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Design

Seniors: 10 keys to an easy-going home

Liz Gregg

Living alone at home when you are a senior citizen: this is possible provided you arrange the accommodation, to secure it against falls ...

"It can sometimes do little to improve the everyday life of a senior who lives at home, and also to give him more autonomy." It is Didier Salon, architect specializing in housing the elderly, who says. When a client uses his services, the architect begins by studying his needs, his habits and his desires: "everything depends on the motor, sensory and cognitive capacities of each one". Then, the "tailor made" is the only truly possible answer. The desire to combine well-being, security and accessibility with the autonomy and independence of the elderly person is paramount. "We are looking for the least medical equipment possible and what is best for the medical" insists Paul Joly, another architect.

1. Provide points of support

A piece of furniture skillfully positioned in the house, a wall-mounted grab bar at the right place: these are two simple ways to make moving around the house easier. "They are both supporters and guides," note the architects. All rooms and "routes" made in the house must be "secured" by points of support.

2. Adapt the furniture

In addition, simply transformed furniture is an invaluable aid to make everyday activities easy: a bed raised with taller feet or wooden wedges, the seat of a reinforced seat, a cupboard equipped with a suitable height handle, etc. A box bed with remote control to raise the back also offers a "practical comfort".

3. Color and contrast

This is a path to explore as well to alleviate visual or cognitive disorders (associating a color with a piece of furniture makes it possible to fix its function) and thus facilitate the movements in the house. How? By installing colored handles on doors and cupboards, colored markers on buttons on appliances, or using contrasting strips to signal a change of flooring. "On the other hand, it is better to avoid the contrast of flat surfaces (for example black and white tiles), very misleading," explains Didier Salon.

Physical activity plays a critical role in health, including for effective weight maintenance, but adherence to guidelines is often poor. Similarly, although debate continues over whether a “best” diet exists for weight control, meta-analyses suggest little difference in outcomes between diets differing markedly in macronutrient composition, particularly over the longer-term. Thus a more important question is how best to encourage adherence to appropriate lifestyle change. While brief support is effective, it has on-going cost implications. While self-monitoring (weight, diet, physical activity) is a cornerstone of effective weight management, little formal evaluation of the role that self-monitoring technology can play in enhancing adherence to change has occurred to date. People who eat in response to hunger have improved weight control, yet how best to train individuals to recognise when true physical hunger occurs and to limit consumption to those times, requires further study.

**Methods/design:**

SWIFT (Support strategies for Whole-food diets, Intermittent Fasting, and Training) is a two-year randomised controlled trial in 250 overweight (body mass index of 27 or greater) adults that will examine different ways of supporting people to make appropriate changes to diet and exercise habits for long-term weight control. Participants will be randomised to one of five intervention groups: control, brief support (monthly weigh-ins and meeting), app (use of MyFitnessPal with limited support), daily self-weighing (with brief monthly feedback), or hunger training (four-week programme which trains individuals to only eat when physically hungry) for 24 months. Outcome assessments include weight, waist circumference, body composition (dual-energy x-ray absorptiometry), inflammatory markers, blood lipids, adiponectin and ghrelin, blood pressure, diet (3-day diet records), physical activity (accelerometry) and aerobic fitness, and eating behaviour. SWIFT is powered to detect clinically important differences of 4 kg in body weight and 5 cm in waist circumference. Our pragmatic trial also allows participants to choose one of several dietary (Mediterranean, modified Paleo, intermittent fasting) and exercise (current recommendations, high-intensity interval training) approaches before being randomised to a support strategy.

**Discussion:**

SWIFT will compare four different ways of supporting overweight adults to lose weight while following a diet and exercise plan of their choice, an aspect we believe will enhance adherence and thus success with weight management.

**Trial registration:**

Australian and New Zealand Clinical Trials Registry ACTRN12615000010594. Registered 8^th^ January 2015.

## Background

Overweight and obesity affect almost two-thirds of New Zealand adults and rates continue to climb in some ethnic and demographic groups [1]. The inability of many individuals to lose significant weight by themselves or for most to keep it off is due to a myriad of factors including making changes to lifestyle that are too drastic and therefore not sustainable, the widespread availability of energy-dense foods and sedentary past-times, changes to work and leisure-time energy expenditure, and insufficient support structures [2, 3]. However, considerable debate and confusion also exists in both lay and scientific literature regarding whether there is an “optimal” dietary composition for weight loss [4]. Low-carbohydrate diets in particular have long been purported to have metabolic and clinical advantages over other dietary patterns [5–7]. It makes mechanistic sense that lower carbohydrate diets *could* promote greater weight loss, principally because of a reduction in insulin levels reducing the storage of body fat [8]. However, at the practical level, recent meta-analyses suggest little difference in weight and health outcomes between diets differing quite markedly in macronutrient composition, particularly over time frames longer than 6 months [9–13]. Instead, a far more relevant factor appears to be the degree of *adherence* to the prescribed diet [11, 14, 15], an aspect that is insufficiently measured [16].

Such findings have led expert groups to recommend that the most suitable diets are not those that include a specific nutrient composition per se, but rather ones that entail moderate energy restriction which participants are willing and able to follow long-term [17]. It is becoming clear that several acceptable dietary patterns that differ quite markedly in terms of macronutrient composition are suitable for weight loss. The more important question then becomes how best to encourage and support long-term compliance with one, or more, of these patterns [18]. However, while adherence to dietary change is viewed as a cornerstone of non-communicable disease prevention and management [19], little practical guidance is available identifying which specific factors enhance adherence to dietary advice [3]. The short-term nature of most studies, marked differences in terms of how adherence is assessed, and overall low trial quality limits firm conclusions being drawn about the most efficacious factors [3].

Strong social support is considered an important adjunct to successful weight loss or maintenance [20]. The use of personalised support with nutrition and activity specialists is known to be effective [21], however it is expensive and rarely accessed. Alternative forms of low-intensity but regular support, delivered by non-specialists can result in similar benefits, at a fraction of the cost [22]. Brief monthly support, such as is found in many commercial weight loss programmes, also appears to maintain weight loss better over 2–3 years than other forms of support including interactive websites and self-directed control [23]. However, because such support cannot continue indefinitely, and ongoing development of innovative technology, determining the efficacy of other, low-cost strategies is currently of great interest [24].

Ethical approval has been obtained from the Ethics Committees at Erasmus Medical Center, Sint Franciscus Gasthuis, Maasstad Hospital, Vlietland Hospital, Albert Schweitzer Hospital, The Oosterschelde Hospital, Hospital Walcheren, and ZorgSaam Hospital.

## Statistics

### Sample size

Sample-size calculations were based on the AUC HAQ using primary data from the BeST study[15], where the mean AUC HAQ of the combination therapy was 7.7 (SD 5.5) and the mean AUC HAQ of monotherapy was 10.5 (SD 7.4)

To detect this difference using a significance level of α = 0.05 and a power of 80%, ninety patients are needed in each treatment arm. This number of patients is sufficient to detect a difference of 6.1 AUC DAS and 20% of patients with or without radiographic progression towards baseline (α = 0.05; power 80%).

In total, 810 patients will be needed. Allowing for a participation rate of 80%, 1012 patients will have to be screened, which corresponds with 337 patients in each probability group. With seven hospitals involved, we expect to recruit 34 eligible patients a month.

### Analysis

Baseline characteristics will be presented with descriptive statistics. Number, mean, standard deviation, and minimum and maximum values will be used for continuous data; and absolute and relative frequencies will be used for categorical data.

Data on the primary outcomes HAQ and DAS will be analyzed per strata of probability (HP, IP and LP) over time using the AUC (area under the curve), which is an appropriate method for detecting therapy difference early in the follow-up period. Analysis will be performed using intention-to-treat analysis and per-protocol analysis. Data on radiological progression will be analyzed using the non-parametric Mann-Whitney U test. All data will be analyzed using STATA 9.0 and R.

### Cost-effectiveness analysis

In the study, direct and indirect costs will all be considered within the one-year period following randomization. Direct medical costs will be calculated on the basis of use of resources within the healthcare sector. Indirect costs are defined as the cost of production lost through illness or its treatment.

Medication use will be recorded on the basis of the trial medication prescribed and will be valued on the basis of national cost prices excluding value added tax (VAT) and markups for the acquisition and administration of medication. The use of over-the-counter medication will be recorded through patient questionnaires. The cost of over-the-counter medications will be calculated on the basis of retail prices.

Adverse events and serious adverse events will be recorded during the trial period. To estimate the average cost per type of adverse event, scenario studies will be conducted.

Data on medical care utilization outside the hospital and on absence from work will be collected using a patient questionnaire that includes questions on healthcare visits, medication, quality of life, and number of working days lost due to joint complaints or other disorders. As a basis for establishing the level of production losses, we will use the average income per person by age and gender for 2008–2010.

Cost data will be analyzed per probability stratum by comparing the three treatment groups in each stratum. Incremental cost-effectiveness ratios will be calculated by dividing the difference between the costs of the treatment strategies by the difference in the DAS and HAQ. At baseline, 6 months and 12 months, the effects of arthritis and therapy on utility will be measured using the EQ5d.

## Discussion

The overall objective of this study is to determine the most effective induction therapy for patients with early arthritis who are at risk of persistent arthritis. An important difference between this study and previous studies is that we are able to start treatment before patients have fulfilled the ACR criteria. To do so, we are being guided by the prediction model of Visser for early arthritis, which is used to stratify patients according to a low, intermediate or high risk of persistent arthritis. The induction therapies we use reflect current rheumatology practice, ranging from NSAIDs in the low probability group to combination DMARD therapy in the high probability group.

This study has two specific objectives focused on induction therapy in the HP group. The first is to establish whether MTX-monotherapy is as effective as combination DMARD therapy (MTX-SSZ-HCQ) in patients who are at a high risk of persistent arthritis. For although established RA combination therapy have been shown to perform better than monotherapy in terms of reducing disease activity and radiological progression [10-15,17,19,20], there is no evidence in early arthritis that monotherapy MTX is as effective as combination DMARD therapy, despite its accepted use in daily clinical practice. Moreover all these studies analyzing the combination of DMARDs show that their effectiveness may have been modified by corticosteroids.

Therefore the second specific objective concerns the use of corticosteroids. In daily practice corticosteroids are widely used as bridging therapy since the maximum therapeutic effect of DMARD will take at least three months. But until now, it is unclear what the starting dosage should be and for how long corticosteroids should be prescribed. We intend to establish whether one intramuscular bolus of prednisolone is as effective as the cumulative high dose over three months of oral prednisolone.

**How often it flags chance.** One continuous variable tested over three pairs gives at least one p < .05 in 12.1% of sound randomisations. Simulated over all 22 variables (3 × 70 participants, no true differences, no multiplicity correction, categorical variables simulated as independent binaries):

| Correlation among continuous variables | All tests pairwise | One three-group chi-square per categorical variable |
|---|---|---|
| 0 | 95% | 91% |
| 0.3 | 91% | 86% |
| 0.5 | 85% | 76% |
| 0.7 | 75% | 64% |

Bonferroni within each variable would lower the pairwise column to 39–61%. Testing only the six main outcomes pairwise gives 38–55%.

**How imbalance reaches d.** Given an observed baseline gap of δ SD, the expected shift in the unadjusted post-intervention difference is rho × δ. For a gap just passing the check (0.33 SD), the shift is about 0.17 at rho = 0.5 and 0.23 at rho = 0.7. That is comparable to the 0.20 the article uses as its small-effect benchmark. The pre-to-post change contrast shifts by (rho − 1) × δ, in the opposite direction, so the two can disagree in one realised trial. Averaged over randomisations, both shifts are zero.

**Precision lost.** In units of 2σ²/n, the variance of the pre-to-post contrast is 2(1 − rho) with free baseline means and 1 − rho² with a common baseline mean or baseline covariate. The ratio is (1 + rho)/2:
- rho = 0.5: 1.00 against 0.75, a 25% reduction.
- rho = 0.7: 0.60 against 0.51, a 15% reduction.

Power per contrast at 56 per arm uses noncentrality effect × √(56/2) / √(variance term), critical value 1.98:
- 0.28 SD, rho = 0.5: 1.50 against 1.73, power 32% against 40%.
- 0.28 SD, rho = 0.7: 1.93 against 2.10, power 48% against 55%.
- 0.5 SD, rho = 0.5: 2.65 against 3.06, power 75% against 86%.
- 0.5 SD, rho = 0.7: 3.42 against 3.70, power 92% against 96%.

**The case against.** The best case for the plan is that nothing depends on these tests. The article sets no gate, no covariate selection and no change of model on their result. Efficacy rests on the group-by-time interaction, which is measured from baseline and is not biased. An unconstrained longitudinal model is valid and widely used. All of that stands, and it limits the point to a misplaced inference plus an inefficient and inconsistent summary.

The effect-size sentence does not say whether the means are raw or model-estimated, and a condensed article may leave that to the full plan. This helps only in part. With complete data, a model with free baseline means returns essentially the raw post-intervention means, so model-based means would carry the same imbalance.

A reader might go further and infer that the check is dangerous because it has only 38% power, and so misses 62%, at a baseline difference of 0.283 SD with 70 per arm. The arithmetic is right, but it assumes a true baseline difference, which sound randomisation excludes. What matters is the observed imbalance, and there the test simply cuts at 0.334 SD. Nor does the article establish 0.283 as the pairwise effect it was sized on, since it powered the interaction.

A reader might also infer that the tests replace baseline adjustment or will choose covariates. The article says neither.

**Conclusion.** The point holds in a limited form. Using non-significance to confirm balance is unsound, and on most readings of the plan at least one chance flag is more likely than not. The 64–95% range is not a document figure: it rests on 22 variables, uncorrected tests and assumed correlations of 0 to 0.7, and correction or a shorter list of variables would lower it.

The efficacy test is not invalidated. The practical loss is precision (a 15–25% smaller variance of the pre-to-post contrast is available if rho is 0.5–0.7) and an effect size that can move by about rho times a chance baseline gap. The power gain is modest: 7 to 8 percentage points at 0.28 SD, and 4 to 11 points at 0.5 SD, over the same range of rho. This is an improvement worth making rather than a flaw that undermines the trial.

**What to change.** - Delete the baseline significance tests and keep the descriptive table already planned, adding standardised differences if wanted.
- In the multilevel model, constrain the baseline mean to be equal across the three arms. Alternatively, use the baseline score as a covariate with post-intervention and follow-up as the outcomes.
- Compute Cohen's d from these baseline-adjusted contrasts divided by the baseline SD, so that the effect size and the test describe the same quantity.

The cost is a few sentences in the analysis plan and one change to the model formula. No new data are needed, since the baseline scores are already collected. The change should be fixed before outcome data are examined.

4. Decluttering the space

Low furniture, carpets and electrical wires left on the floor can cause falls. This risk can be partly remedied by making sure that the space is clear, especially in transit areas and around the bed.

5. Enlighten

Sufficient lighting and no shadows are needed everywhere. Ideally, the switches are placed at a height adapted to the entrance of each room. Did you know ? There are switches against electric shocks.

6. Rearrange the cupboards

Moving objects of common use in the most accessible closets, at a maximum of 1.30 meters from the ground, is clever and it can facilitate many things ...

7. Automate

Home automation is not automatic. It secures the house and allows remote management or programming in time: shutters, gate, heating ...

8. Secure the bathroom

The bathroom of an elderly person should focus on two things: anti-fall equipment and ease of access to sanitary facilities (bath, shower, toilet). Non-slip floors, grab bars, curtain or splash-proof wall: there are many amenities and accessories that make the bathroom safer and easier to live with. Break a bathtub to install a shower instead? Yes, provided that it is really useful to embark on such a project. The bathtub can indeed be suitable for someone with no motor difficulties in the legs and "allow better support" notes Geoffrey Guimberteau, occupational therapist and regular collaborator of architects. As for the shower, it favors an ultra-flat receiver, without edge to cross.

9. Rethink the layout of parts

Bringing the bedroom closer to the bathroom and the toilet, for example, limits travel. "Preferably, a new housing will be designed on one level", note on the side of professionals.

10. Adapt your environment

Before having to move, other, heavier works are also possible: the installation of non-slip floors (preferably hard, continuous between the inside and the outside, with marked differences in level), sliding or folding doors and windows, possibly equipped with shutters, or with a suitable acoustic coating. But, small equipment or big work, the important thing is to anticipate, agrees one to say among the architects and the National Association of Occupational Therapists (ANFE). "You buy a house?" It's a good time to install easily dismantled walls later or provide for the evacuation in the ground for the shower.